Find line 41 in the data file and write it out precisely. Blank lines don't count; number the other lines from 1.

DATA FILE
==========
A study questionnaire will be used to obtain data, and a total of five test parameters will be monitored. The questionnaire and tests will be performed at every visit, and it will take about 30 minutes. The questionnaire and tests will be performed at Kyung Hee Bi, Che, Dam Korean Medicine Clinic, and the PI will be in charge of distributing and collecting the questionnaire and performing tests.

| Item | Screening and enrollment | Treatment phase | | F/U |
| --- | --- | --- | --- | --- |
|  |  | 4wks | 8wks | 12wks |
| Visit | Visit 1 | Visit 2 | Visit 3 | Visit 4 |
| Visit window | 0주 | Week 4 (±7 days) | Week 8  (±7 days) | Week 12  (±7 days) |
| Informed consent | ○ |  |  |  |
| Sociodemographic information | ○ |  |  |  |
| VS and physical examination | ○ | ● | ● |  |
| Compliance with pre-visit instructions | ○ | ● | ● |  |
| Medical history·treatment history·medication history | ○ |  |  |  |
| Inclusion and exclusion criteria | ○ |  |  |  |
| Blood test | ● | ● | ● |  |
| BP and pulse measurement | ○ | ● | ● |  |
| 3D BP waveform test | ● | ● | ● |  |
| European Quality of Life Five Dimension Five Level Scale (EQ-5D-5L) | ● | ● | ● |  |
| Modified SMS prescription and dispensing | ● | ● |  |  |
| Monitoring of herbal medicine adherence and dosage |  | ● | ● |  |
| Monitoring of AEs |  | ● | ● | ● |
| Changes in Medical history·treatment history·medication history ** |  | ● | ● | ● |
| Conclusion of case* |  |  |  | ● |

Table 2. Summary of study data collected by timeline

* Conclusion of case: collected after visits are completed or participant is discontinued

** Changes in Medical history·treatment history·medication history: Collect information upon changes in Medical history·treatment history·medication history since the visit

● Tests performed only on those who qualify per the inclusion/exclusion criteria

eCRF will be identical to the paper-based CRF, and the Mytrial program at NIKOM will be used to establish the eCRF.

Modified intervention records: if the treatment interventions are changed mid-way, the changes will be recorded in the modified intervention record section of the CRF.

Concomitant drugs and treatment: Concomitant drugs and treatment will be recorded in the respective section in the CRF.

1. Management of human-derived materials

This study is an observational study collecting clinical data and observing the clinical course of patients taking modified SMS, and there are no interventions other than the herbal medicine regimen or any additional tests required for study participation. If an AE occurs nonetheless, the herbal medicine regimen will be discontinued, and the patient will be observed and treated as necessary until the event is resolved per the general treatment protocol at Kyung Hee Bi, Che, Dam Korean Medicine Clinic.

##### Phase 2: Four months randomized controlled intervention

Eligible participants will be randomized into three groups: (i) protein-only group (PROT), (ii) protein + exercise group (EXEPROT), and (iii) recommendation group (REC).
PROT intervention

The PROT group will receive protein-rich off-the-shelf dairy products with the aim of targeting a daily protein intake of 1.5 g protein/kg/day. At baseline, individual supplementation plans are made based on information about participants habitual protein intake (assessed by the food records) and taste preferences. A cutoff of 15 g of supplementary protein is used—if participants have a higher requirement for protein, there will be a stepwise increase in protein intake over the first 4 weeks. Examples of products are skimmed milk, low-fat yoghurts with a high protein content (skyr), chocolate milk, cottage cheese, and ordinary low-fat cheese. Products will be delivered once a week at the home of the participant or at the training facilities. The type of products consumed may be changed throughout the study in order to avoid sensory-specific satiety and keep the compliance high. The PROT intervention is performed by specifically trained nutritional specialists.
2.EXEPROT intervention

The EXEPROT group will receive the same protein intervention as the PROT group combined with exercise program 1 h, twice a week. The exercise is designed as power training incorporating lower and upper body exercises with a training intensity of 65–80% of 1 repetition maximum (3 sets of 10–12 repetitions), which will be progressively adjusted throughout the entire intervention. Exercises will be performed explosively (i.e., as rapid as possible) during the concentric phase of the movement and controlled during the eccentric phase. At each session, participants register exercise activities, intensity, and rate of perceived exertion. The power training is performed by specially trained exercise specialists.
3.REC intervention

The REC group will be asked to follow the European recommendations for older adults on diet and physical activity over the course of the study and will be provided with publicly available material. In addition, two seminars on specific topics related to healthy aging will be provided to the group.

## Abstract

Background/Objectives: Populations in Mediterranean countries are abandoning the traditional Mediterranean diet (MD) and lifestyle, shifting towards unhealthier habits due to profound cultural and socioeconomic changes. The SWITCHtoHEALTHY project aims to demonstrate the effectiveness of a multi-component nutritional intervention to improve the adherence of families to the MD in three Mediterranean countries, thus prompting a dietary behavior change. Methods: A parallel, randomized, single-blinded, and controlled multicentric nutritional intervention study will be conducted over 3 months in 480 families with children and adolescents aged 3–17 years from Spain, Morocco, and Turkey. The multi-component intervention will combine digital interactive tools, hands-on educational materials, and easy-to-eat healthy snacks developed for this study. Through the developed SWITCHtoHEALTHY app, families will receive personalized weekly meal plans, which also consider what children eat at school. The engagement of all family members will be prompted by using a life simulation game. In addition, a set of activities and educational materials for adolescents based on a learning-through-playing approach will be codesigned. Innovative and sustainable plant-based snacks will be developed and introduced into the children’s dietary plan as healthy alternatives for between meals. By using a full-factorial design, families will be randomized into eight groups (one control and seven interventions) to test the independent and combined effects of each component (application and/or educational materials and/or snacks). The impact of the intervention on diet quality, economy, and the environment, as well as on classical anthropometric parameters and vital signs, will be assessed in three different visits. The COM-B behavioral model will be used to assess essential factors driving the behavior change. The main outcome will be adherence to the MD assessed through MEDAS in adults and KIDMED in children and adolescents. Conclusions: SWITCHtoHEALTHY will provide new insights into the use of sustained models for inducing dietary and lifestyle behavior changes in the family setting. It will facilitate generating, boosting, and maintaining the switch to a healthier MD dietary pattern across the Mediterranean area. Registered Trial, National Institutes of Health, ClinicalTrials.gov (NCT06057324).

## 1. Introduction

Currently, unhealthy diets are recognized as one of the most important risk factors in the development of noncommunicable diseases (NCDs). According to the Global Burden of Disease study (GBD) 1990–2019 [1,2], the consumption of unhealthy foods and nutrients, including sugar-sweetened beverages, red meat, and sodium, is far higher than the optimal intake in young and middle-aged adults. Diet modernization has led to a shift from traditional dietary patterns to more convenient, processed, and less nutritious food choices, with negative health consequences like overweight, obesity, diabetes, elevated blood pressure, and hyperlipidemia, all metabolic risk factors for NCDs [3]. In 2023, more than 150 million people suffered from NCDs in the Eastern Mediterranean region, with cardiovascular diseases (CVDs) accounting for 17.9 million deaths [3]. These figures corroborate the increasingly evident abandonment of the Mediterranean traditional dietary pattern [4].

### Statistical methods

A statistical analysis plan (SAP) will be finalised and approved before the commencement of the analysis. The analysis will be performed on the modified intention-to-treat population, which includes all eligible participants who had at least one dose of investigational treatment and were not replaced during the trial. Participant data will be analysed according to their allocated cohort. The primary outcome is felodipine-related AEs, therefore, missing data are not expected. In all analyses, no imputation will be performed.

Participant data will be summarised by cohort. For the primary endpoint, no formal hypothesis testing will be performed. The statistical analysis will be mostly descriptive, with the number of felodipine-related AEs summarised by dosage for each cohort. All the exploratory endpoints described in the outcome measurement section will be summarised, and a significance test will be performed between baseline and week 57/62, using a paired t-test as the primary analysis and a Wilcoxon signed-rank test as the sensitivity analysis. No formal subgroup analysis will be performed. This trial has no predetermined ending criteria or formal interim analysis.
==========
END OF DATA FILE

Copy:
## 1. Introduction